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Polymers 2016, 8(1), 15; doi:10.3390/polym8010015

Cationic Nanocylinders Promote Angiogenic Activities of Endothelial Cells

1
Department of Biomedical Engineering, Vanderbilt University, Nashville, TN 37212, USA
2
Department of Mechanical Engineering, Vanderbilt University, Nashville, TN 37235, USA
3
Department of Internal Medicine, Yonsei University of Wonju College of Medicine, Wonju, Gangwon 220-701, Korea
4
Department of Medical Engineering, College of Medicine, Kyung Hee University, Seoul 130-701, Korea
5
Department of Biomedical Engineering, Inje University, Gimhae 621-749, Korea
6
Department of Maxillofacial Biomedical Engineering and Institute of Oral Biology, School of Dentistry, Kyung Hee University, Seoul 130-701, Korea
7
Division of Cardiovascular Medicine, Vanderbilt University, Nashville, TN 37235, USA
8
Severance Biomedical Science Institute, Yonsei University College of Medicine, 50 Yonsei-ro, Seodaemun-gu, Seoul 120-749, Korea
These authors contributed equally to this work.
*
Author to whom correspondence should be addressed.
Academic Editor: Esmaiel Jabbari
Received: 30 November 2015 / Revised: 7 January 2016 / Accepted: 11 January 2016 / Published: 14 January 2016
(This article belongs to the Special Issue Polymers Applied in Tissue Engineering)
View Full-Text   |   Download PDF [3915 KB, uploaded 14 January 2016]   |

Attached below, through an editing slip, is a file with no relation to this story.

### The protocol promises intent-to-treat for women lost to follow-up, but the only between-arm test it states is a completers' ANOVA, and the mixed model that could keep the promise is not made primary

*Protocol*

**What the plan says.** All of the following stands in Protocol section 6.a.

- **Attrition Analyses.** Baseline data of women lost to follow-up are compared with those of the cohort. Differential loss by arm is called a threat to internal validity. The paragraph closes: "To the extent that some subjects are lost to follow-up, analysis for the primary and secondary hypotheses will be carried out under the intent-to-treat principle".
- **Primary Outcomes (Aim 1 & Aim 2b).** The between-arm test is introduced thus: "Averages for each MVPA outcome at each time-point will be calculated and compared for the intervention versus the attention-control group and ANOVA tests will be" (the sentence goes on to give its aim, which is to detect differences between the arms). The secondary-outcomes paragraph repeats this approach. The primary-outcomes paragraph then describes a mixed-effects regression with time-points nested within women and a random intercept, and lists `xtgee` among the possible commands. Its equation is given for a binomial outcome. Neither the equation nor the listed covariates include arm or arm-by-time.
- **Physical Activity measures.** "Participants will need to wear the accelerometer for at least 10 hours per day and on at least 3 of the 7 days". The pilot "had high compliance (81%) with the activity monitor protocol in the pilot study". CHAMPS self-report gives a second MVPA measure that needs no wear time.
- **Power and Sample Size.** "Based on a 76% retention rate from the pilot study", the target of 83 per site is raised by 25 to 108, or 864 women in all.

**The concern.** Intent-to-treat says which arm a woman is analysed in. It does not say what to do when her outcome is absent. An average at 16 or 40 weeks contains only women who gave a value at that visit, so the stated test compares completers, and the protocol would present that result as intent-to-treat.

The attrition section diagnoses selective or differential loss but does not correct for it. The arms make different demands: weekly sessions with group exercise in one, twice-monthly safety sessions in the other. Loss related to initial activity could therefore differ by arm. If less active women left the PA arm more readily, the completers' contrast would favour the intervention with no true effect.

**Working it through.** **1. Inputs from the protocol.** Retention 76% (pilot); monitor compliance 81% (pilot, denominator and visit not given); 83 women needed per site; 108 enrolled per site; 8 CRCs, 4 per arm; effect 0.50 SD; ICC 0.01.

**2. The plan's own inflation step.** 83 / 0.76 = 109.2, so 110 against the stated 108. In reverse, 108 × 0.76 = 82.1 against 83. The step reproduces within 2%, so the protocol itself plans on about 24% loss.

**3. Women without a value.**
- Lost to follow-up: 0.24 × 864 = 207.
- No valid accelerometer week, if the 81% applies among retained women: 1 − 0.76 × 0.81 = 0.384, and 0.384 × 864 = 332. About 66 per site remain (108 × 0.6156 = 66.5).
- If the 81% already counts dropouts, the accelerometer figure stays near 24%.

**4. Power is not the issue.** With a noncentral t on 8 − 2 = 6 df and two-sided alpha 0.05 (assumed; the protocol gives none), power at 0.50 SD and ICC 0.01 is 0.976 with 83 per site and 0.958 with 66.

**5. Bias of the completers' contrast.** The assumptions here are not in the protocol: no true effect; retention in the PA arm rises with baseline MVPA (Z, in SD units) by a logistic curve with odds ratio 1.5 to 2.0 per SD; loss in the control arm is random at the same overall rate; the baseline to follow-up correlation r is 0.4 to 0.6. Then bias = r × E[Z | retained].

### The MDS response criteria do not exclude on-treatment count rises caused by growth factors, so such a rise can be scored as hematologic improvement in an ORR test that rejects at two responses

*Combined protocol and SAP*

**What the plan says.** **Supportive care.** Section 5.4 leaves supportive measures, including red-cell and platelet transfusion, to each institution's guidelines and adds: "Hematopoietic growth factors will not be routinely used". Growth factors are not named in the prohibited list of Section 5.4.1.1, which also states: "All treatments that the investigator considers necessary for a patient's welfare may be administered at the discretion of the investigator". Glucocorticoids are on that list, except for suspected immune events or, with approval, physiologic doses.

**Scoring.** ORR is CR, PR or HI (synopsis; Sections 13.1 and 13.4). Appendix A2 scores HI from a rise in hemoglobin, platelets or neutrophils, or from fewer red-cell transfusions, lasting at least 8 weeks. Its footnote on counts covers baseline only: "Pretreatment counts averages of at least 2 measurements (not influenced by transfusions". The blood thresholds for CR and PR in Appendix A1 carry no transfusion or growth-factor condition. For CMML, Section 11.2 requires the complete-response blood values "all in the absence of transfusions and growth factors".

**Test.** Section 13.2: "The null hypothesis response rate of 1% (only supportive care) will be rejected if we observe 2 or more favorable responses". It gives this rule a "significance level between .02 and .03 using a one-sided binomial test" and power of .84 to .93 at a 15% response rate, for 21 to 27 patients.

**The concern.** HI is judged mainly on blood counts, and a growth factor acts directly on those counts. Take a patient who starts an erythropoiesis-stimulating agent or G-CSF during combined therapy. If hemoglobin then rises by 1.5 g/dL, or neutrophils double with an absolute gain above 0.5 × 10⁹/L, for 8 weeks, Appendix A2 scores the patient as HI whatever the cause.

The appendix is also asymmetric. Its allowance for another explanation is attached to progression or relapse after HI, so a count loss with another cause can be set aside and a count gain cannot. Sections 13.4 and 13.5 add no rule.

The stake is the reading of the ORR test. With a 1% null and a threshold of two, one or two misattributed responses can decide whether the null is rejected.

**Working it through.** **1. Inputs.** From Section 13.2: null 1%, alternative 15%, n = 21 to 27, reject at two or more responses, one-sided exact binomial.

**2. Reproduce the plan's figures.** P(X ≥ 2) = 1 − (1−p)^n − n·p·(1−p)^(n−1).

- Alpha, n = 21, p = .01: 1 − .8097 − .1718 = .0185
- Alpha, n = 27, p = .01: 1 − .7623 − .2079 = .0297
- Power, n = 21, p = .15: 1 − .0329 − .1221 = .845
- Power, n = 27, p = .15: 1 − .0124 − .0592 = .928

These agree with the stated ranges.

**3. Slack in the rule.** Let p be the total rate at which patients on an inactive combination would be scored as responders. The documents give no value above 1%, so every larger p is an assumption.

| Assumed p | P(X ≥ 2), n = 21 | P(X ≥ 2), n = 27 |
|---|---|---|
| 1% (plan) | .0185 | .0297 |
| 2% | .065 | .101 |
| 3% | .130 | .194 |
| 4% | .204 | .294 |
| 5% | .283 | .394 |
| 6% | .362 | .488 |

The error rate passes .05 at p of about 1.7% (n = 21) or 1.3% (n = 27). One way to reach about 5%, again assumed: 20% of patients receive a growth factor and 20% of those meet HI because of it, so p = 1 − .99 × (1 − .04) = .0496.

Abstract

Polymers have been used extensively taking forms as scaffolds, patterned surface and nanoparticle for regenerative medicine applications. Angiogenesis is an essential process for successful tissue regeneration, and endothelial cell–cell interaction plays a pivotal role in regulating their tight junction formation, a hallmark of angiogenesis. Though continuous progress has been made, strategies to promote angiogenesis still rely on small molecule delivery or nuanced scaffold fabrication. As such, the recent paradigm shift from top-down to bottom-up approaches in tissue engineering necessitates development of polymer-based modular engineering tools to control angiogenesis. Here, we developed cationic nanocylinders (NCs) as inducers of cell–cell interaction and investigated their effect on angiogenic activities of human umbilical vein endothelial cells (HUVECs) in vitro. Electrospun poly (l-lactic acid) (PLLA) fibers were aminolyzed to generate positively charged NCs. The aninolyzation time was changed to produce two different aspect ratios of NCs. When HUVECs were treated with NCs, the electrostatic interaction of cationic NCs with negatively charged plasma membranes promoted migration, permeability and tubulogenesis of HUVECs compared to no treatment. This effect was more profound when the higher aspect ratio NC was used. The results indicate these NCs can be used as a new tool for the bottom-up approach to promote angiogenesis. View Full-Text
Keywords: cationic nanocylinder; cell–cell interaction; endothelial cells; migration; tubulogenesis cationic nanocylinder; cell–cell interaction; endothelial cells; migration; tubulogenesis
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This is an open access article distributed under the Creative Commons Attribution License which permits unrestricted use, distribution, and reproduction in any medium, provided the original work is properly cited. (CC BY 4.0).

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MDPI and ACS Style

Lee, J.B.; Balikov, D.A.; Yang, J.W.; Kim, K.S.; Park, H.K.; Kim, J.K.; Kwon, I.K.; Bellan, L.M.; Sung, H.-J. Cationic Nanocylinders Promote Angiogenic Activities of Endothelial Cells. Polymers 2016, 8, 15.

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